When I was a kid the phrase “Peyton Place” was still used by grown-ups to indicate any kind of mishigas or unneeded drama in one’s life: “What is this, Peyton Place?” The phrase was meant generically, but as I come from a New England mill town not dissimilar from the fictional one at the heart at this wildly popular franchise, in retrospect, it often fit better than the people who used it admitted or knew.
Peyton Place began as a 1956 novel by Grace Metalious (Marie Grace DeRepentigny, 1924-1964), a hard-drinking, tom-boyish working class housewife from small town New Hampshire. I’m not referencing her gender-transgressive nature gratuitously or from a place of judgment. In 1955, when men wore suits and women wore dresses, it was beyond remarkable for a woman to attire herself like this:
This photo was captioned by p.r. people “Pandora in Blue Jeans”. Thus Metalious, much like Marlon Brando, Elvis Presley, and others, was influential on the culture in ways beyond her chosen art. As her maiden name (DeRepentigny) indicates, like Jack Kerouac, she was a writer of New England Quebecois stock. (My best friend in grammar school was of the same group, which immigrated South for mill jobs in the late 19th/early 20th century). Metalious was a very different sort of writer from Kerouac (although she, too, liked to hit the bars). The wife of a high school principal, she cooked up a potboiler about the hypocrisy in her theoretically idyllic small town. Her story (inspired by real people and places) was full of incest, abortion, adultery, sex, murder, and class divisions, where rich people got to bury their secrets, and poor ones were social outcasts and pariahs. It’s as though the Marquis de Sade had overseen a rewrite of Our Town.
Metalious’s book struck a chord in the repressed America of the 1950s, hence we return to the caption of that photo. She was a Pandora because she had opened a box — and many unwelcome things had flown out. The book was on the New York Times bestseller list for over a year. This being the age of Tennessee Williams, Hollywood saw the potential for a successful movie, although when it was produced the following year, the film version had naturally filed the edges off the most outrageous elements. Its cast of stars included Lana Turner, Hope Lange, Arthur Kennedy, Lloyd Nolan, Russ Tamblyn, Betty Field, Mildred Dunnock, Leon Ames, and Lorne Greene. It was naturally a smash. Veteran producer Jerry Wald followed its success up with similar Faulkner adaptations and the like (including Elvis’s Wild in the Country, which also featured Lange). Director Mark Robson went on to produce and direct Valley of the Dolls (1967) which is sort of “Peyton Place goes to Hollywood” and Earthquake (1974), which is sort of “Peyton Place in Los Angeles beset by an earthquake”.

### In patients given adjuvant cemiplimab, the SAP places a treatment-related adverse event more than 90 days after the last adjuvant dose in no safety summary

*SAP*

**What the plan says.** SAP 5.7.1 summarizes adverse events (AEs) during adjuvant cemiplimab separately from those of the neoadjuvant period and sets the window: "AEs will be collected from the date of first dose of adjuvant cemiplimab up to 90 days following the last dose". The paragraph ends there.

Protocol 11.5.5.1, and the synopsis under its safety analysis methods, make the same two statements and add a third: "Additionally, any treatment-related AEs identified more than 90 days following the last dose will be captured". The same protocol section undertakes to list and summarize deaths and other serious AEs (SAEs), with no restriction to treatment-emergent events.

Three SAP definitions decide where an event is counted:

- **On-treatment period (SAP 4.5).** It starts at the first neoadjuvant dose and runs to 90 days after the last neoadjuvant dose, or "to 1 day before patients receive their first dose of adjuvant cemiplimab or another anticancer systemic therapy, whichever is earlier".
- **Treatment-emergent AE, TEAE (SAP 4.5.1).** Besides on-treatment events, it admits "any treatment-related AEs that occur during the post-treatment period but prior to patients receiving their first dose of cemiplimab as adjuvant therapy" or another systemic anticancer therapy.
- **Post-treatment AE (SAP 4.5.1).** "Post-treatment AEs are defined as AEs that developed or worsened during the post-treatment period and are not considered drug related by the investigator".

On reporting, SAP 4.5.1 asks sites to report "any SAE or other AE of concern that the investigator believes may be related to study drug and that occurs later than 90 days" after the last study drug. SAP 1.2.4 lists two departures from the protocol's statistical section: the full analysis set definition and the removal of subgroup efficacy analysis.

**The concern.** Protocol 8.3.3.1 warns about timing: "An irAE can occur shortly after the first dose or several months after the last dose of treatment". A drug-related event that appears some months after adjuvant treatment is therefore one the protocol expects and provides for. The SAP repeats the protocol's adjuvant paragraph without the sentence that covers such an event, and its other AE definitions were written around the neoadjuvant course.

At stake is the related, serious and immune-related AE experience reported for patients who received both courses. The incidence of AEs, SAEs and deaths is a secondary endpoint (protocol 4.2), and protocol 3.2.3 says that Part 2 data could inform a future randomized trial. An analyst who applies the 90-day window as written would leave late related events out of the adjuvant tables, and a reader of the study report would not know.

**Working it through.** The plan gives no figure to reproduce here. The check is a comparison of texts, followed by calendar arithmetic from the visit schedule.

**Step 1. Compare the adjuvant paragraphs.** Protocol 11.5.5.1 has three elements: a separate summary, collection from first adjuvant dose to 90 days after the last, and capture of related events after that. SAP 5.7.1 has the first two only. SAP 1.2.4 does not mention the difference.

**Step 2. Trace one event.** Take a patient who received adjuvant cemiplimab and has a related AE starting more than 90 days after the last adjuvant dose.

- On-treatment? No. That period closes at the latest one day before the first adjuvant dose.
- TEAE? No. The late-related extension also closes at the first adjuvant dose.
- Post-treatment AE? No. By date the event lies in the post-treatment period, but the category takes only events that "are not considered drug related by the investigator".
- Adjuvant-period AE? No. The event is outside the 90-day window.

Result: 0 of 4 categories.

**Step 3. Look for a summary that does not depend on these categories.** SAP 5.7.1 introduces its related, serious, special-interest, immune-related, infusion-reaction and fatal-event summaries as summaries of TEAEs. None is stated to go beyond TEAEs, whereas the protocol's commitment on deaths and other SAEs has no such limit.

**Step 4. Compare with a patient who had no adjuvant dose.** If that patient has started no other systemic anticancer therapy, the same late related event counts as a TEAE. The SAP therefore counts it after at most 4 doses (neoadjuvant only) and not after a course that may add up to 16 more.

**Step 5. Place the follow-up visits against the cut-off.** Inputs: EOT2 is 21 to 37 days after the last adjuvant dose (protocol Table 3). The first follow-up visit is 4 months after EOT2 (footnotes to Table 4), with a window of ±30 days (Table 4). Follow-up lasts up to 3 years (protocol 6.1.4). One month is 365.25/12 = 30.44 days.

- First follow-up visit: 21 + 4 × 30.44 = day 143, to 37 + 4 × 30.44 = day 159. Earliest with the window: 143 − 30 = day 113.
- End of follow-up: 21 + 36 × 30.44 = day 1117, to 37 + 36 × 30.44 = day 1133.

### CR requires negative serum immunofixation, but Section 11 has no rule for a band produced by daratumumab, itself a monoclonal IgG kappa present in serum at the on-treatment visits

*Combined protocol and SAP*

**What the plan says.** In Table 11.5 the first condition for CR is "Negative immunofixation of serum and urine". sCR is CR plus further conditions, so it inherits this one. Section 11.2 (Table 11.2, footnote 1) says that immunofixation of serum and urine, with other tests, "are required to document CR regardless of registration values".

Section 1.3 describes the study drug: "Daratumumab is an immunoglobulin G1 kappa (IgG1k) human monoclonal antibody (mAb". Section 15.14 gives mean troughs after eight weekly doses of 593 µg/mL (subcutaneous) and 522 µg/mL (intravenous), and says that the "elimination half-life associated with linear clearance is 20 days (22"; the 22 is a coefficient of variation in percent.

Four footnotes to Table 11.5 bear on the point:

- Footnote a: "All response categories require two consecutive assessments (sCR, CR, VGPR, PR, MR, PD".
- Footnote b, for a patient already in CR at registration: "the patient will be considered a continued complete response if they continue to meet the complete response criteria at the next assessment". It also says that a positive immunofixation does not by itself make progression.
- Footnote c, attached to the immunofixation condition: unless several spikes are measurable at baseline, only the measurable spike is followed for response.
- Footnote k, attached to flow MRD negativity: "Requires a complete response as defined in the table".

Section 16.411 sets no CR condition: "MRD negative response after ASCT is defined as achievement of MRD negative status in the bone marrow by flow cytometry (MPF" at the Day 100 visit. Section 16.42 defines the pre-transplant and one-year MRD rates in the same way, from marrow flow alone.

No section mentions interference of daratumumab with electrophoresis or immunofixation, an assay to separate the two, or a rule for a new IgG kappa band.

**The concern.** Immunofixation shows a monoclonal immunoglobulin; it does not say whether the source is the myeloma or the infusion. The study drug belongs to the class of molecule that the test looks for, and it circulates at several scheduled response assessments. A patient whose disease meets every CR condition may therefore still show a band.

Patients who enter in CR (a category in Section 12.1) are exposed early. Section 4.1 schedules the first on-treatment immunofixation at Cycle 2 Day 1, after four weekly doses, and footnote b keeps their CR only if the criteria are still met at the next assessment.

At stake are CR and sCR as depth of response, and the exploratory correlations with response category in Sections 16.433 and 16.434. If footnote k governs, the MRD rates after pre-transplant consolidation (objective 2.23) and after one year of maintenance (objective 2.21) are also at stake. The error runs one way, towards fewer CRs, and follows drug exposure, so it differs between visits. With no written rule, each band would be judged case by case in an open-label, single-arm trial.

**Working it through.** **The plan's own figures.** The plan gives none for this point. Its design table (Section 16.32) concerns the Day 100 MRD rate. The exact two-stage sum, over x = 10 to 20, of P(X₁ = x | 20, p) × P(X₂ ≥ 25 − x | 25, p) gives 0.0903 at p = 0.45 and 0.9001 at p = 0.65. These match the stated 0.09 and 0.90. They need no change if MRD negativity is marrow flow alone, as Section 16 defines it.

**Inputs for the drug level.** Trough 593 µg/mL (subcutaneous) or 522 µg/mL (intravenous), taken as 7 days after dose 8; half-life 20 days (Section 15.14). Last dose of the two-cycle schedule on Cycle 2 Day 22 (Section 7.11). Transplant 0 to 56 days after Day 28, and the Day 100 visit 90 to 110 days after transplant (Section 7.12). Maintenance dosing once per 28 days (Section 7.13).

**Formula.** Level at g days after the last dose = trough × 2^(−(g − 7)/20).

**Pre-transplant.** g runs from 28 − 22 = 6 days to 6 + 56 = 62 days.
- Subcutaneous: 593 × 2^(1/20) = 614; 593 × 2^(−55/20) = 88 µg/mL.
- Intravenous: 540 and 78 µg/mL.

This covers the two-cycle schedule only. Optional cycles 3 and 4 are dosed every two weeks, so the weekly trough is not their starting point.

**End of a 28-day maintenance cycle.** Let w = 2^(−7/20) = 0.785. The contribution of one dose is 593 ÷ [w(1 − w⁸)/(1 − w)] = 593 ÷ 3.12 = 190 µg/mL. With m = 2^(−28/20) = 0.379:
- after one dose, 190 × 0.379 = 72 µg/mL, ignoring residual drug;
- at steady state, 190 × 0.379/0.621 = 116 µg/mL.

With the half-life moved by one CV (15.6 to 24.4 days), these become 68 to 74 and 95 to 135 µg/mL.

The rapid wealth and success clearly screwed with Metalious’s head. She divorced her husband in 1958 and remarried another guy. She then wrote Return to Peyton Place (1959), then divorced her second husband and remarried the first (1960). The film of Return to Peyton Place came out in 1961, and she wrote two more novels, The Tight White Collar (1961) and No Adam in Eden (1963). In 1964 she died at age of 40 of liver problems from all that drinking.
A few months after she died, Peyton Place became a TV show (1964-69), often called the first prime time soap opera. In addition to veterans like Dorothy Malone and George Macready, Peyton Place the tv show was also where the world first discovered such up and comers as Mia Farrow, Ryan O’Neal, Mariette Hartley, and Barbara Parkins. Lee Grant was also on the show. Both Parkins and Grant would be at the center of Robson’s Peytonesque Valley of the Dolls. This show, it may be asserted, gave birth to the entire genre that later included such shows as Dallas, Dynasty, Falcon Crest, Santa Barbara, etc etc etc.
Peyton Place was also kept alive with a series of eight novels by other authors released in the late 1960s and early ’70s. From 1972 to 1974 there was a NBC daytime soap called Return to Peyton Place. In 1977 there was a made-for-tv movie called Murder in Peyton Place, featuring many of the stars from the 1960s tv series. This was followed by Peyton Place: The Next Generation, featuring many of the same folks.
If she’d lived to see all of this, Metalious would have been an even wealthier woman, but by all accounts (and it should be obvious from the early Peyton Place products), she didn’t have much use for rich people and their phony, conniving ways, which is probably why her scathing depictions of them were so entertaining. The irony, of course, is that soaps are all about the glamor. The audience actually likes the horrible rich people. There we have the fatal flaw of America in a nutshell.